Prior to the government shutdown last week, Senator Harkin (D-IA) introduced a new bill to boost subsidies for the mature corn ethanol industry, despite the fact that even biofuels proponents have acknowledged that subsidies were no longer necessary once the industry got off the ground. S. 1563, the Biofuels Market Expansion Act of 2013, is more costly and far-reaching than other bills Sen. Harkin introduced over the past several years but ultimately failed to get signed into law. While the largest ethanol subsidy – the $6 billion-per-year Volumetric Ethanol Excise Tax Credit – and an import tariff expired at the end of 2011, corn ethanol continues to benefit from a 13.8 billion-gallon-mandate in the federal Renewable Fuel Standard (RFS); the industry also receives millions in federal subsidies through programs such as the U.S. Department of Agriculture’s (USDA) Rural Energy for America Program, Bioenergy Program for Advanced Biofuels, various tax credits, and other government programs.
The new bill, cosponsored by Sens. Amy Klobuchar (D-MN), Tim Johnson (D-SD), and Al Franken (D-MN), would expand corn ethanol subsidies by:
- Authorizing $1 billion in Fiscal Year 2014-18 discretionary spending (specific spending levels would be set by Congress each year) to subsidize half the cost of more ethanol blender pumps and storage tanks through a new Department of Energy (DOE) grant program (special infrastructure is needed to dispense higher blends of corn ethanol since it is more corrosive than gasoline);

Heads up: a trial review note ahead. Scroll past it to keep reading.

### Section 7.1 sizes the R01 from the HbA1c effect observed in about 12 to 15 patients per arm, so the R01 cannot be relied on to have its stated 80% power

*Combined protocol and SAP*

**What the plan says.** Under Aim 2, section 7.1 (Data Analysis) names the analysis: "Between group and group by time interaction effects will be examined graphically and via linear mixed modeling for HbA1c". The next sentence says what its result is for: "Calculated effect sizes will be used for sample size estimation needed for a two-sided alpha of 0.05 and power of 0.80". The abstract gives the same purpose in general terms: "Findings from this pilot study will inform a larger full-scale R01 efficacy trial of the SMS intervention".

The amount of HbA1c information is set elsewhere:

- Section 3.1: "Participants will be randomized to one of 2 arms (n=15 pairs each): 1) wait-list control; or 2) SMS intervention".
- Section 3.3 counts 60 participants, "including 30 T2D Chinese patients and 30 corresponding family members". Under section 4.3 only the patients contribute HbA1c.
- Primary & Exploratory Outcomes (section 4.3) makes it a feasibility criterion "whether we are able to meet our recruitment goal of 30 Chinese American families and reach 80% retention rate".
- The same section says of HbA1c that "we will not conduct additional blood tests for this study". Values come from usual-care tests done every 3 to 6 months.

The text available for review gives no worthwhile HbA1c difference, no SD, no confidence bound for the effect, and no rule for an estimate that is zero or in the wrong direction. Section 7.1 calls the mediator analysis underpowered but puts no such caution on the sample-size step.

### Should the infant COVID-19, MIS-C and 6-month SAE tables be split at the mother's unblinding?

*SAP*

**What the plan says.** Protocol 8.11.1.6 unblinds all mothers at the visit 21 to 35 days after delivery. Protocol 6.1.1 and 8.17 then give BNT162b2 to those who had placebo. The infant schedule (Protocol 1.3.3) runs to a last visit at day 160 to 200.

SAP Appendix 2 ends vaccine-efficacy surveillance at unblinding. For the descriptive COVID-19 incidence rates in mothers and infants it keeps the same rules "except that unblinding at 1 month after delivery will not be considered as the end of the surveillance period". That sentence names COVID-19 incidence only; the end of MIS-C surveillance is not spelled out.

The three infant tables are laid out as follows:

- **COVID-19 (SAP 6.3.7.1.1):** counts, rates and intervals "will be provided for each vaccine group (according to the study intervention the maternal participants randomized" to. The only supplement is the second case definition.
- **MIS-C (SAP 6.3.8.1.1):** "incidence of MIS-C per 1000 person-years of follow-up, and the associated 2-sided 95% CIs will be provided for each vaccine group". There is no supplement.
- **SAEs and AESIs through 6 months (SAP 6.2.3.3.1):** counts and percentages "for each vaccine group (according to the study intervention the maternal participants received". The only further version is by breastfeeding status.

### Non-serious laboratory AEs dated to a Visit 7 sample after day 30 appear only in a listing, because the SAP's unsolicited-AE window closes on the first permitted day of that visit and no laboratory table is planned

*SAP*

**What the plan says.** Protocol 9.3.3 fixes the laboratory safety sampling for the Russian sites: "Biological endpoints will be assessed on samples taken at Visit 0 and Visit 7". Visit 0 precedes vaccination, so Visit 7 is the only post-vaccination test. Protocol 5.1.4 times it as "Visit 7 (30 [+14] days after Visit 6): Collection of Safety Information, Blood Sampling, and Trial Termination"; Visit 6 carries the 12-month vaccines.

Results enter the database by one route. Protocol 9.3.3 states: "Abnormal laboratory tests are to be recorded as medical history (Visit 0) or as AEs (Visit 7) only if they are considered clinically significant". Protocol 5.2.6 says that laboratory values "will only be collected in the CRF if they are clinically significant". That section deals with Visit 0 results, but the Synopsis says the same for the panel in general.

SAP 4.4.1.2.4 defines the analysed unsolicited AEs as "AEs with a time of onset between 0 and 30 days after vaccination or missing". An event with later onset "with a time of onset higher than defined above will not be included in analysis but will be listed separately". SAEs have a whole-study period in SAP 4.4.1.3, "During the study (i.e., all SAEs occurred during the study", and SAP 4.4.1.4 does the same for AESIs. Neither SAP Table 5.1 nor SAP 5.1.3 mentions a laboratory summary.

- Creating new DOE loan guarantees to fund 80 percent of the cost of new biofuels pipelines which would transfer corn ethanol from refineries in the Midwest to gasoline blending and distribution facilities on the East Coast, for instance;
- Mandating that gasoline stations install at least one blender pump, a special piece of equipment that can dispense higher levels of corn ethanol blended into gasoline, at half of their locations by 2022;
- Setting up a new trading system for the installation of ethanol blender pumps (for instance, if one company installs more pumps than is mandated, it can sell credits to other companies failing to install the required number); and
- Requiring auto manufacturers to increase flex-fuel vehicle production (90 percent of model year 2017 and later vehicles – except for electric vehicles – would have to be flex-fuel, meaning they can operate on high blends of ethanol such as E85, or a mixture of 85 percent ethanol and 15 percent gasoline).
As we’ve said before, it’s time the mature corn ethanol industry survived on its own two feet without taxpayer support. After more than 30 years of federal backing, corn ethanol subsidies scattered throughout the federal tax code, USDA, DOE, and elsewhere should be eliminated once and for all. Taxpayers already subsidize corn ethanol blender pumps and storage tanks, and additional subsidies will only exacerbate unintended consequences of the fuel’s production and usage such as higher food prices, lower mileage per gallon, greater greenhouse gas emissions, more agricultural runoff and water pollution, among others. The government should stop picking winners and losers, and by doing so, can save taxpayers millions of dollars in both the short- and long-term.